Is a bicycle ridden with the Moon's gravity less likely to fall over than with Earth's?
This is a pretty ambiguous question. Let's start by assuming everything that can be made the same as on Earth, is the same. Normal flat, hard surface, breathable environment eliminating need for bulky spacesuit, etc...
One major thing that will change is the rate at which the bike will fall. The astronaut's reactions as well as mass don't change, so it should be quite a bit easier for him to keep his balance, and/or re-attain his balance if he loses it.
That's a cool question. Both it and Dave's answer triggered a thought. Once a lunar colony is established, bikes might be a pretty effective method of transportation. They would get rid of that weird hopping motion that the Apollo astronauts found most convenient for getting around. I'm thinking mainly of indoors, but slimline spacesuits and packed-down pathways might make them practical for surface use as well.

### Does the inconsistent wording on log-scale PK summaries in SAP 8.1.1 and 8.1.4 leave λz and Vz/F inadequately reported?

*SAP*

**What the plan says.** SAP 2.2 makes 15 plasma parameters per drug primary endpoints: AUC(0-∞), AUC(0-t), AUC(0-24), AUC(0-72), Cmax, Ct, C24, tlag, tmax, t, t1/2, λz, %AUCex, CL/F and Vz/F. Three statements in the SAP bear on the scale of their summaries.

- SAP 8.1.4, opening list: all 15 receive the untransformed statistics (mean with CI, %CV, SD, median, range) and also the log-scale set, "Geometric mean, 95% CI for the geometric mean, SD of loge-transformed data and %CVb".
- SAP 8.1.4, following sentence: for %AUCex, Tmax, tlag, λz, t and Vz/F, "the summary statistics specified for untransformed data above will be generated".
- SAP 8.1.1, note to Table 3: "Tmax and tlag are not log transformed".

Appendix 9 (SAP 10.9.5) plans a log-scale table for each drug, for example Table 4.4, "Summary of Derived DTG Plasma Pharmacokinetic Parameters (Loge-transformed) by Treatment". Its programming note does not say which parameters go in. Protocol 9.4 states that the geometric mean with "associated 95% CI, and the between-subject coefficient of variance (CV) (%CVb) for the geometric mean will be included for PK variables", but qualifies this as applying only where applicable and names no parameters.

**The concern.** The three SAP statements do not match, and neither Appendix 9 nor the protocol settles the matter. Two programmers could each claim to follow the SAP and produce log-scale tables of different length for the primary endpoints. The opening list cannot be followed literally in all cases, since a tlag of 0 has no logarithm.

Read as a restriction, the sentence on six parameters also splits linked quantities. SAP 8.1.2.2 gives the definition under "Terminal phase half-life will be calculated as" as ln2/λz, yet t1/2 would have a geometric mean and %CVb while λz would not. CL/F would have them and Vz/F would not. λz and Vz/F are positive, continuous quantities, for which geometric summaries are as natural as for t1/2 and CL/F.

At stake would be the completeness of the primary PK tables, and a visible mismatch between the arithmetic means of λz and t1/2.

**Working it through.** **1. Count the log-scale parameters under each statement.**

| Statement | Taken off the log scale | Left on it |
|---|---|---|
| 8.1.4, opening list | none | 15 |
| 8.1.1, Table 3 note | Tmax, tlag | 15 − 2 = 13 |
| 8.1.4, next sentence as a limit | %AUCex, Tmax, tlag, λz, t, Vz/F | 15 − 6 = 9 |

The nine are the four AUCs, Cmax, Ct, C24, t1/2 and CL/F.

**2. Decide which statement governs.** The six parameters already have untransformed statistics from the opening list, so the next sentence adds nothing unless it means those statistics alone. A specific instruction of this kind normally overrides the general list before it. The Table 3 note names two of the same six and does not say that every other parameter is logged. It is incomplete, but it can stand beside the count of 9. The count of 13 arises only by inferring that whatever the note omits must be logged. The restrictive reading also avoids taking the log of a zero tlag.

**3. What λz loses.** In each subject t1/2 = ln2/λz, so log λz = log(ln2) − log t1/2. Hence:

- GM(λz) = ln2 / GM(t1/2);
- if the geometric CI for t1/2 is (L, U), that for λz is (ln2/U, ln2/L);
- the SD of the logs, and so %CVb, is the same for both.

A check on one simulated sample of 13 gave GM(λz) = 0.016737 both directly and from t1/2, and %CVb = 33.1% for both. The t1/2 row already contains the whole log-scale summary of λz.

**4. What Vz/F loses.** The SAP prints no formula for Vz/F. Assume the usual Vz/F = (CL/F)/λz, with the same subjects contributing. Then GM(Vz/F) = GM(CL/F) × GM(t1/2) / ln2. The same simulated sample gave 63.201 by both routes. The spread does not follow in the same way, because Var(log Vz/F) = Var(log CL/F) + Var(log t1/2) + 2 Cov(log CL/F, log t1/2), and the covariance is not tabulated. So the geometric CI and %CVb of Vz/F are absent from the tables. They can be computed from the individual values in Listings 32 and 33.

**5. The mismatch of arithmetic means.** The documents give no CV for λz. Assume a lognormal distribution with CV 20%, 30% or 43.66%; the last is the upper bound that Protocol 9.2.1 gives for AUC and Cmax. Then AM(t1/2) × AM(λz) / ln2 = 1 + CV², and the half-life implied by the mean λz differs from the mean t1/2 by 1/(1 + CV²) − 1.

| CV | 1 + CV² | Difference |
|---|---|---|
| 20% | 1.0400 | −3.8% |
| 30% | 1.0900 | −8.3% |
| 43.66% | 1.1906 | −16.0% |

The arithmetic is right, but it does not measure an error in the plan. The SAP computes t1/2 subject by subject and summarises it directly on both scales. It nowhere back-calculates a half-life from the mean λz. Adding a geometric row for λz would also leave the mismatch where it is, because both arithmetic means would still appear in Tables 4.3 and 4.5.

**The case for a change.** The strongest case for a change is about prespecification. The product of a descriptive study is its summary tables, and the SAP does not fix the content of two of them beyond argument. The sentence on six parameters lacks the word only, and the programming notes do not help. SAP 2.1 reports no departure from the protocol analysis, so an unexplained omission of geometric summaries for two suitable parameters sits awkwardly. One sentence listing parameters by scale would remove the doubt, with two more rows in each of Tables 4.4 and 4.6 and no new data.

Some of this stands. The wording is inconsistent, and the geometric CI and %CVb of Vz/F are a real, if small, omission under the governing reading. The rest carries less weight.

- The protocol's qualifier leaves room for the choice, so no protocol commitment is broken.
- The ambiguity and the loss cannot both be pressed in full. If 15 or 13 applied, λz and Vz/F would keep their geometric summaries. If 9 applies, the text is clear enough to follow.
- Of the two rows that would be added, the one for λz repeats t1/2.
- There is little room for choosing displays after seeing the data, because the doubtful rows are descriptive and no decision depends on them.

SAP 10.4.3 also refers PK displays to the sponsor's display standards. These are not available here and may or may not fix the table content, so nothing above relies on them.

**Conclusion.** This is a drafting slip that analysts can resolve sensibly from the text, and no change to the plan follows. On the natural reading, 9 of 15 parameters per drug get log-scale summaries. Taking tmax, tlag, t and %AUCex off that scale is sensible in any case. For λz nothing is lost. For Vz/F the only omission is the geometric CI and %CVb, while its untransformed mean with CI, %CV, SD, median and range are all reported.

Well, as to how efficient it is, that's another question.
I suspect that it would be quite difficult to get any appreciable speed, as well as difficult to turn. Both will tend to be more efficient when in higher gravity for the very same reasons that walking and running are.
The answer is no. I don't see how the question is so ambiguous. Falling when riding a bicycle has nothing to do with the gravitational field that you are in. Instead, it has to do with the center of gravity of the bicycle-rider combination. Granted the fall would happen more slowly, giving you more time to react, and the impact would probably not be as great.
Thank you for helping me refine my question. I was trying to compare the bicycle wheels' precession with the gravity of the two environments. I guess the first is a function of the bicycle velocity, and the second a function of the celestial body's radius and mass. Neither are directly related but both affect the rate of sideways fall for the bicycle.
Don't be silly. Of course it does.
Do you think it would be the same of your were on Deimos, where g is less than 1/10,000th of Earth's?
Or in interstellar space where grasvity is effectively zero?
The Moon is simply on a scale between Earth and zero.